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Weekly Drug News Round Up - January 9, 2013

Kineret Approved as an Orphan Drug for NOMID

Untreated patients develop progressive hearing and vision loss, cognitive impairment and joint contractures Read More...

Kineret (anakinra) was previously approved in 2001 for the reduction of signs and symptoms of rheumatoid arthritis in adults. The US Food and Drug Administration (FDA) has now approved Kineret for the treatment of children and adults with neonatal-onset multisystem inflammatory disease (NOMID). Kineret is the only FDA-approved therapy for NOMID, the most severe form of cryopyrin-associated periodic syndromes (CAPS). NOMID is associated with an overproduction of an immune system protein known as interleukin-1 (IL-1). CAPS are a group of rare inherited autoinflammatory diseases with an estimated incidence of 1 in 1,000,000 people worldwide. Ilaris (canakinumab) is also approved for other forms of CAPS.

Vitamin D Not Effective for Knee Osteoarthritis: Study

Vitamin D supports bone growth and health; people meet some of their vitamin D needs through exposure to sunlight Read More...

The health benefits of vitamin D seem to make the headlines every week. Now, previous research is being questioned -- a study published this week in the Journal of the American Medical Association suggests that vitamin D supplementation does not reduce pain or cartilage loss in those with knee osteoarthritis. In the two-year study, roughly 150 patients took either 2,000 international units of vitamin D3 (cholecalciferol) per day, or an inactive placebo. No significant differences in knee pain or cartilage loss were found between the two treatment groups at the end of the study. Of note, the recommended dietary allowance (RDA) of vitamin D for any adult 19 to 70 years old is 600 IU (15 micrograms) per day.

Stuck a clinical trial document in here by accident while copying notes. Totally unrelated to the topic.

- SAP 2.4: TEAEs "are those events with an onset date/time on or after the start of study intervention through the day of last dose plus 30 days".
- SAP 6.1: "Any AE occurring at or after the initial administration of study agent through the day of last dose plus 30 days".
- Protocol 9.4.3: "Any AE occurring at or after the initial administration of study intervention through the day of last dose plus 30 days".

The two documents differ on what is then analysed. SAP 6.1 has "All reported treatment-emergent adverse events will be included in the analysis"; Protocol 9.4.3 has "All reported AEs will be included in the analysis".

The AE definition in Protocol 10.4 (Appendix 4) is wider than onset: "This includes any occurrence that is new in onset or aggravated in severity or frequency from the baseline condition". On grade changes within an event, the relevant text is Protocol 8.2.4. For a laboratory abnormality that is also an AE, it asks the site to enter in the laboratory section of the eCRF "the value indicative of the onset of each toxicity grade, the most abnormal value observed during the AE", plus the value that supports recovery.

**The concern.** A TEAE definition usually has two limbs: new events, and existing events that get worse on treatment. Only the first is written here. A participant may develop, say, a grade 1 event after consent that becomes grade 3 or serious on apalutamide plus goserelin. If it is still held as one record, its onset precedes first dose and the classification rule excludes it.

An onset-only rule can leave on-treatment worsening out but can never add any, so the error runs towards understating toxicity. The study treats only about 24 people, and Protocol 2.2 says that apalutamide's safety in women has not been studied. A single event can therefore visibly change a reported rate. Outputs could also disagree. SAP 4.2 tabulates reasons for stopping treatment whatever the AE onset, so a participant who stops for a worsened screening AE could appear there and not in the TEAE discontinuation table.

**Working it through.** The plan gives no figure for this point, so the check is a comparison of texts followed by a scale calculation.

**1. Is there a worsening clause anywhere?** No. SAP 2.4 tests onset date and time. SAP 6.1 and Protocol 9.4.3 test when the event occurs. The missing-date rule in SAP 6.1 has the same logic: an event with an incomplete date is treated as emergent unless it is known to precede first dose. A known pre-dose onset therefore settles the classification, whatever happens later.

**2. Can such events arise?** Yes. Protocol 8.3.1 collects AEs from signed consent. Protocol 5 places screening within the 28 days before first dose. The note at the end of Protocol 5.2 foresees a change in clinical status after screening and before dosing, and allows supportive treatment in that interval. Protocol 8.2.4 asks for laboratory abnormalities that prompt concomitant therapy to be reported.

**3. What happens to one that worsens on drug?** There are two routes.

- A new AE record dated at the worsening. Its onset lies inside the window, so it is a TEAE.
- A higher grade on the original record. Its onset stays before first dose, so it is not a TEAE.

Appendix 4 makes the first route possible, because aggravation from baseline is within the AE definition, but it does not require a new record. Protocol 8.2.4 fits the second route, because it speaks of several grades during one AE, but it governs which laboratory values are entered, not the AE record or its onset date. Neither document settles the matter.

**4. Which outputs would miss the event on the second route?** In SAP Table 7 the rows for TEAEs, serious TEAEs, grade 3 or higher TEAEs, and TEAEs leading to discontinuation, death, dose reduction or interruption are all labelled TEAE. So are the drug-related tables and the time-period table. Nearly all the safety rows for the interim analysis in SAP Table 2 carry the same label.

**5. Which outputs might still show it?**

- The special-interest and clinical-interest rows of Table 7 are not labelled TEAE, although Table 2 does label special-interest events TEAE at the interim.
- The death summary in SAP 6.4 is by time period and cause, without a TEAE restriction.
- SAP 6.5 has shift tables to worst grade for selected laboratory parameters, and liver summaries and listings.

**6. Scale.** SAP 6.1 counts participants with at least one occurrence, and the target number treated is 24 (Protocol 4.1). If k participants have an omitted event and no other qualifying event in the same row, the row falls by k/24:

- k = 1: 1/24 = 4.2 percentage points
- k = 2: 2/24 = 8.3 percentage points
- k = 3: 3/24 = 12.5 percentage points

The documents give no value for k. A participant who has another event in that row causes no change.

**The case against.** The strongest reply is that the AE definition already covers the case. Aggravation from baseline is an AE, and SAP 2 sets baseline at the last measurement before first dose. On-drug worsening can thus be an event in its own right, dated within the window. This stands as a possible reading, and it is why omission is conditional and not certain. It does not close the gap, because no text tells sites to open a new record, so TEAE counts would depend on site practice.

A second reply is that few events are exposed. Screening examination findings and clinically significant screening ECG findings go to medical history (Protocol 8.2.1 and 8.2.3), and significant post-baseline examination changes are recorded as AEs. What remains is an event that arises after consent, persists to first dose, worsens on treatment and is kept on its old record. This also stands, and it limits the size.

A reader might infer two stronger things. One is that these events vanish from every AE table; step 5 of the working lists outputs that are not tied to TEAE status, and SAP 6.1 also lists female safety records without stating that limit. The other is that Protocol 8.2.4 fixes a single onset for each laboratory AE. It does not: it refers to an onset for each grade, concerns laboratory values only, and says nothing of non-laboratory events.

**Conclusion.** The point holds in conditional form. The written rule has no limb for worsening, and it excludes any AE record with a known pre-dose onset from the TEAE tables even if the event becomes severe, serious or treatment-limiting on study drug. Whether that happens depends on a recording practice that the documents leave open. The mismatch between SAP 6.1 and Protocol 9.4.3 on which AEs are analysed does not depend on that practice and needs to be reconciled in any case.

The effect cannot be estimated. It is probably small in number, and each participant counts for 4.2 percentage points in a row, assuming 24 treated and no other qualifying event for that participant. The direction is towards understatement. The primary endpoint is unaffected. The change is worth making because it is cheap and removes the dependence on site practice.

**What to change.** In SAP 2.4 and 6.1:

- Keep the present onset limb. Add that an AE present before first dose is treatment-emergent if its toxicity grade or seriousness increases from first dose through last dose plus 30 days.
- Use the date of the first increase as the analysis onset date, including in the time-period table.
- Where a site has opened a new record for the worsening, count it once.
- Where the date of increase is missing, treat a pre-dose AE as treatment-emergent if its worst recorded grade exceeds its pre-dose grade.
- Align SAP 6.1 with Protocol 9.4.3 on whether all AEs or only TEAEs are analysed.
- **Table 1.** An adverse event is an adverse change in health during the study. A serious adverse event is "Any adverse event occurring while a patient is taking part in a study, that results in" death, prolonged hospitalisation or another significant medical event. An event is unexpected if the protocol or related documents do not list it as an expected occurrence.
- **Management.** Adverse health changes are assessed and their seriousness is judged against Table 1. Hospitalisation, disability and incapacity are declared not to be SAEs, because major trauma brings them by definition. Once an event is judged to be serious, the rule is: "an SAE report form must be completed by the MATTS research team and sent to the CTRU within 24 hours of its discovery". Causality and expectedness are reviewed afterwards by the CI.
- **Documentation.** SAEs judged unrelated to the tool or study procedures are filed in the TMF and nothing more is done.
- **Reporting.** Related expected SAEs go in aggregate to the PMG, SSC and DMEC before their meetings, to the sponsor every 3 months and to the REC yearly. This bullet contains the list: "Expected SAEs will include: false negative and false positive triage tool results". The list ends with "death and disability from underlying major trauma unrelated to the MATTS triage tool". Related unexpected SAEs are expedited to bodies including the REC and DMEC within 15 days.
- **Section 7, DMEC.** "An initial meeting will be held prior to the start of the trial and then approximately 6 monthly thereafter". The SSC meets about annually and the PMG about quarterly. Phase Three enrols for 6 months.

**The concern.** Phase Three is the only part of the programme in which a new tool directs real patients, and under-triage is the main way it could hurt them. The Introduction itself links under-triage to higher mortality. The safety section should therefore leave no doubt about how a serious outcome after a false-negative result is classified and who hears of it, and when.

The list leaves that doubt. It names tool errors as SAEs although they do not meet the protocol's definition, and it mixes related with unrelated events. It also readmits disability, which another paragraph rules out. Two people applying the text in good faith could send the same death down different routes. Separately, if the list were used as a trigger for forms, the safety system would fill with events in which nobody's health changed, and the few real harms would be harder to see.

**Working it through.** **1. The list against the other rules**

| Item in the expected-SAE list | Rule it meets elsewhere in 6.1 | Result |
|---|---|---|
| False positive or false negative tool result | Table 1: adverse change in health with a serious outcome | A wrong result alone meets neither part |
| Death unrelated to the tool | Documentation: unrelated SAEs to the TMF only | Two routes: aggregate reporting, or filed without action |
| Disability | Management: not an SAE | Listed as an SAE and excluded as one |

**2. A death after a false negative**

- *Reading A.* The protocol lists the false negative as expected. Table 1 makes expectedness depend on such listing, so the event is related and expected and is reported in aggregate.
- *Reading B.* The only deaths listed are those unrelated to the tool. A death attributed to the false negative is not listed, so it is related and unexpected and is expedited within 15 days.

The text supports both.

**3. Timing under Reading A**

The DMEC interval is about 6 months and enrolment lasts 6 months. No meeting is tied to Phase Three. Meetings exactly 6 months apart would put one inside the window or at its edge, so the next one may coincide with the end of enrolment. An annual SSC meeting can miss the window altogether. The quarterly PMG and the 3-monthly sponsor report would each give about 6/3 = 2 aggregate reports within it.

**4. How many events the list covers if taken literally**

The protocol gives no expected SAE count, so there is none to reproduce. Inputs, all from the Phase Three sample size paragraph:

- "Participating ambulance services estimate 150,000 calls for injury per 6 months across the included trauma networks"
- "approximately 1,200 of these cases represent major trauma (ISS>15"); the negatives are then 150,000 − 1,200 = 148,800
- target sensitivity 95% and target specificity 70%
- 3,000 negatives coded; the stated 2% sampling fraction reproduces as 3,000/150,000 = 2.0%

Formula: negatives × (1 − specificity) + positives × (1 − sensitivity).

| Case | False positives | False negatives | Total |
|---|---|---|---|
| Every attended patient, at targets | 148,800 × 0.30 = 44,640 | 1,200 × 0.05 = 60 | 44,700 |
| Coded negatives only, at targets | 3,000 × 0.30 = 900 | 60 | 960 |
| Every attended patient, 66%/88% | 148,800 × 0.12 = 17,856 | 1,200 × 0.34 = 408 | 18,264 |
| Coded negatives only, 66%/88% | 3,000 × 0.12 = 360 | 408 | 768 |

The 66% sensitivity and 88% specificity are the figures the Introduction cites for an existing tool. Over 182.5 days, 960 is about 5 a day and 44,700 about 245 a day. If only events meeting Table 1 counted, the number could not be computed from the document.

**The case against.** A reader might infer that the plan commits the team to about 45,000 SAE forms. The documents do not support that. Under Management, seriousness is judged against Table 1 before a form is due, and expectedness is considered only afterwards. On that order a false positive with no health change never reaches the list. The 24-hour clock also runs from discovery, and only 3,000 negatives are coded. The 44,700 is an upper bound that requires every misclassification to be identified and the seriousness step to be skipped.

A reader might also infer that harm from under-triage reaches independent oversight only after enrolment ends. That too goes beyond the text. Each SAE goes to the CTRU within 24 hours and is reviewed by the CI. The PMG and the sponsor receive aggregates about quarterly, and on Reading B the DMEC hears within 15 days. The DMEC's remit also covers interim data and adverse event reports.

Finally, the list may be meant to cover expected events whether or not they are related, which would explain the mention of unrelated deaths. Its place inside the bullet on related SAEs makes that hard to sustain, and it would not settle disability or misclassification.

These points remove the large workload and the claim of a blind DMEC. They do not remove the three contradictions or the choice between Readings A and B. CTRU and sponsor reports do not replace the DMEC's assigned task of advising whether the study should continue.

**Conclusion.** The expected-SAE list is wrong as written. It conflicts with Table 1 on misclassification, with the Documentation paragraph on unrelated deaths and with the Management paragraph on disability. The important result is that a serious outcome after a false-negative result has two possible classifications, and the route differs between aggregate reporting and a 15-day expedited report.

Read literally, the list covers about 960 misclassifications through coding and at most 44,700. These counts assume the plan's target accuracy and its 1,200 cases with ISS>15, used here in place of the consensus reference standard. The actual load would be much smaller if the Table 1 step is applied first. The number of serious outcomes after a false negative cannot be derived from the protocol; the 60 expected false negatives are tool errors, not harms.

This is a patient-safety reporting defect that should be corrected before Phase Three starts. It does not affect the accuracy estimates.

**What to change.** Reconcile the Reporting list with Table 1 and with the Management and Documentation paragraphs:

Medications May Lead to Compulsive Behavior in Parkinson’s Patients

Experts suggest medications may need to be changed or stopped in patients with severe symptoms Read More...

Impulse control disorders such as pathological gambling, hypersexuality (sex addiction), compulsive eating, or medication abuse may occur in Parkinson’s disease (PD) patients as a side effect of their dopamine agonist medications, as noted in a new study published in the journal Neurology. Researchers surveyed two groups -- 168 patients with PD who were not on any medication yet, and another group without PD. They asked about symptoms of impulse control, such as compulsive gambling or shopping, and other behaviors such as aimless wandering or excessive repetition of behaviors. Roughly 20 percent from each group reported symptoms, suggesting that impulse control disorders may be due to the dopamine-related medications, and not necessarily an effect of the disease.

Blood Pressure Drug May Lower Risk for Dementia

Early research suggests beta-blockers may have a protective effect against Alzheimer’s disease, but it’s too soon for treatment recommendations Read More...

A new study has found that a commonly used class of blood pressure medications known as beta-blockers may lower the risk of developing dementias such as Alzheimer’s disease. In the study, autopsies were performed on 774 men enrolled in the Honolulu-Asia Aging Study, 610 of which had high blood pressure or had been treated with high blood pressure drugs. Researchers found those who took beta-blockers as their only blood pressure-lowering drug had roughly 50 percent fewer brain lesions, like the ones that are associated with Alzheimer’ disease, than those who took no hypertension drugs or other types of blood pressure medications. Examples of beta-blockers, all available as inexpensive generics, include propranolol, atenolol, and metoprolol.

Physicians Still Prescribing Pricier Brand-Name Drugs Instead of Generics

Generics typically cost 80 percent less than their brand-name counterparts Read More...

Despite the availability of cheaper and equally effective generic options, a new national survey published in JAMA Internal Medicine reveals that over one-third of American doctors are still writing prescriptions for expensive brand name drugs when faced with a patient who requests one. Unfortunately, these costs get passed on to consumers in the form of higher insurance rates. Additionally, the study suggests drug company marketing may influence doctors. Doctors who accepted small, free items from pharmaceutical companies, such as free drug samples, or free food and drinks, were more likely to prescribe pricey brands.